Scott Ramminger Do What Your Heart Says To
Arbor Lane Music/www.ScottRamminger.com
It takes but a few measures of “Living Too Fast” for the listener to understand from where Alabama-DC-Nashville songwriter, musician, and singer Scott Ramminger is coming.
First there is the deep, propulsive drum beat established by Doug Belote. Then, in a wave of keys, horns, and guitar straight out of New Orleans comes the vibrancy of that city’s musical heritage courtesy of recognizable names including Dave Torkanowsky, Rick Trolsen, Greg Hicks, George Porter, Jr., and Shane Theriot.
Once the groove is established, coming in through the middle is Ramminger- swampy-voiced and hardcore, listing the ways his woman is working to improve his situation. The lyrics are archetypal blues, but the sound is essential Crescent City, that irresistible mix of blues, R&B, and funky rock ‘n roll, sweetened by a taste of jazz and roadhouse.
What follows is an hour of self-crafted, well-earned hard luck and self-immolation over a steady Louisiana backdrop. The title track, which features Francine Reed (heard on Lyle Lovett and His Large Band,) goes to church via the tavern to ensure we understand that we pass this way only once, so we might as well follow our hearts. In that spirit, the album’s most appealing track may well be “Someone New to Disappoint;” if you know you’re gonna lose, you may as well find someone you don’t mind losing with seems to be the essential testimony of this saxophone (by Ramminger) showcase. Featuring Bekka Bramlett, this one should attract airplay from discerning stations.
Janiva Magness joins Ramminger on the blazing, classic-sounding “It’s Hard to Be Me.” The instrumental break about a minute and a half in is pure magic. The fella is selling hard—what’s harder to tell is if she is buying.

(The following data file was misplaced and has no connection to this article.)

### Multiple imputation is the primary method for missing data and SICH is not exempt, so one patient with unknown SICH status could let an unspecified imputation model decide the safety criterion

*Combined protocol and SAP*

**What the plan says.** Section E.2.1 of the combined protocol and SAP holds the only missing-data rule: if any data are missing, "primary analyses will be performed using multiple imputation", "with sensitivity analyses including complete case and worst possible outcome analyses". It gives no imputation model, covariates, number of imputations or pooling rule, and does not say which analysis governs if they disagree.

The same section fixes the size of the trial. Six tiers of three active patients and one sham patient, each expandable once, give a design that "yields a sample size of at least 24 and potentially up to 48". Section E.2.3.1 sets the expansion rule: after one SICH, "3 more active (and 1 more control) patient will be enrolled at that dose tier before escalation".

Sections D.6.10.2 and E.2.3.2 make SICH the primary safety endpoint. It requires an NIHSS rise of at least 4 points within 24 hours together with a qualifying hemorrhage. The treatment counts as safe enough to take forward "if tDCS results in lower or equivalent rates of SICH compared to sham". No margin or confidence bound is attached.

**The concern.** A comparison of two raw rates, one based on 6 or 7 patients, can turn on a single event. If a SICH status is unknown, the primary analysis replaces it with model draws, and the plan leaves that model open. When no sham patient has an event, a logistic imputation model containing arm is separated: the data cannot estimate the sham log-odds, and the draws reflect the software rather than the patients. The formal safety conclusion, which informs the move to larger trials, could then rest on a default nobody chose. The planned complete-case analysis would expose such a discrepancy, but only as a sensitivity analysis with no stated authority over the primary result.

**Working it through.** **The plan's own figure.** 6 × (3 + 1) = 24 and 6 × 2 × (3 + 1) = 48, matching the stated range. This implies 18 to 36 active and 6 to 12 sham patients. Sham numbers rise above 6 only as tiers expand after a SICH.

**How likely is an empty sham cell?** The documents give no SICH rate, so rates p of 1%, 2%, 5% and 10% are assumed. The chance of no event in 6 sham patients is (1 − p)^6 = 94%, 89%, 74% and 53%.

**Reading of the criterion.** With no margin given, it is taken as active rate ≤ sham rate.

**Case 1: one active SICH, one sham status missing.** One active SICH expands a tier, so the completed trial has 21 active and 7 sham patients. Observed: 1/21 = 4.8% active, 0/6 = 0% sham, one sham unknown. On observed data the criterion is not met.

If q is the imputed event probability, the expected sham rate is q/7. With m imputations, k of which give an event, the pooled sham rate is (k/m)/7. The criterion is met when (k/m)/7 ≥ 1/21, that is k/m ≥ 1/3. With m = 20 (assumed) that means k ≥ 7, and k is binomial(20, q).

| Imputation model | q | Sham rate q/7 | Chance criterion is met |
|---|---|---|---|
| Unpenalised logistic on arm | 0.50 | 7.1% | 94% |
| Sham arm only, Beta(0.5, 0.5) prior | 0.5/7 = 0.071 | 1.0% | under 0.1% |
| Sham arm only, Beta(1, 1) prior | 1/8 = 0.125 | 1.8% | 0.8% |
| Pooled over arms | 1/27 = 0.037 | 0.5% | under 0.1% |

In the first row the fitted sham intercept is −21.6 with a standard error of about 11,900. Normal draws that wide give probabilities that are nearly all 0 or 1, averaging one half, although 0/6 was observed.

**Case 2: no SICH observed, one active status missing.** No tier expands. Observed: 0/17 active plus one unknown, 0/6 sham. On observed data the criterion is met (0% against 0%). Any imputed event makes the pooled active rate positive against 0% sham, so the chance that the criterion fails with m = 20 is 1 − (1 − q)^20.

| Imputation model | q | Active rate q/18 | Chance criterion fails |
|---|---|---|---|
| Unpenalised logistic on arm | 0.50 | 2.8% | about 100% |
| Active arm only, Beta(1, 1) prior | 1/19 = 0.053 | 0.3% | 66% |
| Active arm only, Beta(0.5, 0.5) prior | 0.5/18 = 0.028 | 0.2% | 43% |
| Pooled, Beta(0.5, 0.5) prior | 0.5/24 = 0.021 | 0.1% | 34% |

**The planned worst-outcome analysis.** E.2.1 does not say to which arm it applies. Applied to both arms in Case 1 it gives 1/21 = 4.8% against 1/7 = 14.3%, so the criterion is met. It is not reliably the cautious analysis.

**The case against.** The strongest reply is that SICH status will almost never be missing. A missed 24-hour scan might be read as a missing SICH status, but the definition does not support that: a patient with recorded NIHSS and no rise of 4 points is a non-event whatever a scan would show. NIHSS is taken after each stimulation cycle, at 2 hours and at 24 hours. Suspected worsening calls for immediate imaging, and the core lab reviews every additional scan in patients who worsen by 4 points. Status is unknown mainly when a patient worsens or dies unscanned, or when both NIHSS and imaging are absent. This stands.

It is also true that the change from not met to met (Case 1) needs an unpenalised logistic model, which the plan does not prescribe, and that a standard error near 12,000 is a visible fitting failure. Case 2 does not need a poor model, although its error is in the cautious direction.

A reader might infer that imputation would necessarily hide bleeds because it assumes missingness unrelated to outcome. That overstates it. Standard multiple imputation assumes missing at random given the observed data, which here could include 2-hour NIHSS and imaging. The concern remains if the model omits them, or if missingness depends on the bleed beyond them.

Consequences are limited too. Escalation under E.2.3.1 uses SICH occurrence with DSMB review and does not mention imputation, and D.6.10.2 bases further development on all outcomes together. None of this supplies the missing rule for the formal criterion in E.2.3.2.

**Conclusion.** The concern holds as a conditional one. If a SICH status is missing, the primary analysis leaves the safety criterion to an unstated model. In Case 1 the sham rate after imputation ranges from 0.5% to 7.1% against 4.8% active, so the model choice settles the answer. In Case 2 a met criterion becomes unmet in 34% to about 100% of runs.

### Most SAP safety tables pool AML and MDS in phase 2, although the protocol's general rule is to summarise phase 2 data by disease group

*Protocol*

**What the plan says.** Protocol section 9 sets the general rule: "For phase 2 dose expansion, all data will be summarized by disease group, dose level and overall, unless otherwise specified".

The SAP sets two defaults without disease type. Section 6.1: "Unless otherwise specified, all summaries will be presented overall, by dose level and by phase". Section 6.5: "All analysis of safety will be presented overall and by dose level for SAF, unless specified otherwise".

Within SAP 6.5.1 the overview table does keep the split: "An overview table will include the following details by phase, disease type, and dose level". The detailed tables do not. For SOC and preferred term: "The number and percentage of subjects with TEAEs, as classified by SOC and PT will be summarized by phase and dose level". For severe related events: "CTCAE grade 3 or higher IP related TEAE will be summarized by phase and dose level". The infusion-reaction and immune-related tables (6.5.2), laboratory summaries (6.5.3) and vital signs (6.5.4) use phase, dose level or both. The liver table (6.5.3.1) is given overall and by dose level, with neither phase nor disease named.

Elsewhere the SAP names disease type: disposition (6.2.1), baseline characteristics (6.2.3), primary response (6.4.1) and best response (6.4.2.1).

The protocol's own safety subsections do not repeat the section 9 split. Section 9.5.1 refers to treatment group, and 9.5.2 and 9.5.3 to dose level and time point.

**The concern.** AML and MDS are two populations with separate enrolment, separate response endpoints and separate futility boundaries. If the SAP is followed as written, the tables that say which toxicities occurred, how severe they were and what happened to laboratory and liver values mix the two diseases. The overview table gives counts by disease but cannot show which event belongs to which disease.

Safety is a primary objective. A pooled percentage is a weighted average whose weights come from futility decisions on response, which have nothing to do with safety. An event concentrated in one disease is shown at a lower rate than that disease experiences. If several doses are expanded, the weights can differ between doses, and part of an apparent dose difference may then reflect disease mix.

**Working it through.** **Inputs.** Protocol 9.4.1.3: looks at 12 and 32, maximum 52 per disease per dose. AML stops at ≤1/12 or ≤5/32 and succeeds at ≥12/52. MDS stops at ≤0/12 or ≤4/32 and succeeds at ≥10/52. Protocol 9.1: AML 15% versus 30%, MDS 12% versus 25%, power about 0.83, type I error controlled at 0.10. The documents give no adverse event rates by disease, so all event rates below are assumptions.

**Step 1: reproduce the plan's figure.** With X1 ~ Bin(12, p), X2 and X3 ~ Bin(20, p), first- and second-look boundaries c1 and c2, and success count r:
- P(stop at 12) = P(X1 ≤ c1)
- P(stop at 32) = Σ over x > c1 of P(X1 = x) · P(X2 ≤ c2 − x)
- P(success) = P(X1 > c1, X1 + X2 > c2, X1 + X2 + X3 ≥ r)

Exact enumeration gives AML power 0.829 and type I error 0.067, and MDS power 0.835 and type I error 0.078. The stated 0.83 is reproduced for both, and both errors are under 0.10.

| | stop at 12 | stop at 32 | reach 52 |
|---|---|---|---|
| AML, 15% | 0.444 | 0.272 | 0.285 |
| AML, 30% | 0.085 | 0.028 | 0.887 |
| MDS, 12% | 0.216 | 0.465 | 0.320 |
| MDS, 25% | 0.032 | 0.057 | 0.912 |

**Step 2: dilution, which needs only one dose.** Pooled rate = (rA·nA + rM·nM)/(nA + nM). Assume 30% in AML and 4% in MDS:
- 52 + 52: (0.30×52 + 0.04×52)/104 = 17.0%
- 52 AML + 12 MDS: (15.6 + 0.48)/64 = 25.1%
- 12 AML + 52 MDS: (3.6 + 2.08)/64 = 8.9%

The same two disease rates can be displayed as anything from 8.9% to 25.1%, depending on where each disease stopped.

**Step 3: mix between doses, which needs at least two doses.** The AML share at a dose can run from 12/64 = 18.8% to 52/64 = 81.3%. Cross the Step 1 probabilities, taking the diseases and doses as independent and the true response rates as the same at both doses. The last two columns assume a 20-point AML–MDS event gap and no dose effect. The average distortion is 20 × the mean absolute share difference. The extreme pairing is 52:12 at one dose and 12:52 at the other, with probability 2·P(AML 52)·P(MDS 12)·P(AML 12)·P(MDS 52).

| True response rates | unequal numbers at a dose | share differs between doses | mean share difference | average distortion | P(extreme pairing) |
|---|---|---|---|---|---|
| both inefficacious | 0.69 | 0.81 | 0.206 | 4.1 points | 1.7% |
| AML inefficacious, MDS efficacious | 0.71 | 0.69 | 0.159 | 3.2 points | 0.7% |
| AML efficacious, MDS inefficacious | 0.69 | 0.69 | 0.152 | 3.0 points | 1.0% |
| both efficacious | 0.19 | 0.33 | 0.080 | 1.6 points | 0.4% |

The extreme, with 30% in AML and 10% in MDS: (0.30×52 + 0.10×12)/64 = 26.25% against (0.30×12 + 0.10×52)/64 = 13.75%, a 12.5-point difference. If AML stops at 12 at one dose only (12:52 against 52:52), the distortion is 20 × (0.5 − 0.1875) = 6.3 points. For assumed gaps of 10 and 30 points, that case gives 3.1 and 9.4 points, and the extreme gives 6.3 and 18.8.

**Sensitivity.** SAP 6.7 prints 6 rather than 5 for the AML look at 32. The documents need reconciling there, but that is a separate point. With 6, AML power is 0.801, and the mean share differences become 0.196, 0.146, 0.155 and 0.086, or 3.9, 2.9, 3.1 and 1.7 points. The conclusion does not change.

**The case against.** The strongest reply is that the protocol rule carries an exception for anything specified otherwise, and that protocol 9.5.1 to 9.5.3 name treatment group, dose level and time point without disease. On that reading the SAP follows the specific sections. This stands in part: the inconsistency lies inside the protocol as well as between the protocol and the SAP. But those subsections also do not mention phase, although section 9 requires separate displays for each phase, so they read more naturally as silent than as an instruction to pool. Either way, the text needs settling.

The McCrary Sisters add essential soul to four numbers. “Get Back Up” provides extended inspiration in a very different manner than “Walk A Little Straighter.” Ramminger is all about encouraging ones better self to come to the fore, and he does it as only a bluesman can—by not giving a damn if his heart or nose get broke. “I Need a New One” is the album’s longest track, and perhaps the most jazz-based. Tornkanowsky lays out the foundation, enhanced by the killer rhythm section and the encouragement of the McCrary Sisters.
The album closes with additional testimony from Ramminger in the form of “Stubborn Man:” based on what came before I’m guessing is his self-composed elegy.
“You may not believe me,
but it is all going to work out fine
If I beat my head against the wall
just a few more times.”
Surrounding himself with the very best musicians and vocalists he could find was Ramminger’s finest decision. Coming to the studio with a series of songs—some whimsical, some proud, all honest and real (give “Winter Is Always Worse” a listen)—was also crucial to making Do What Your Heart Says To the complete success that it is.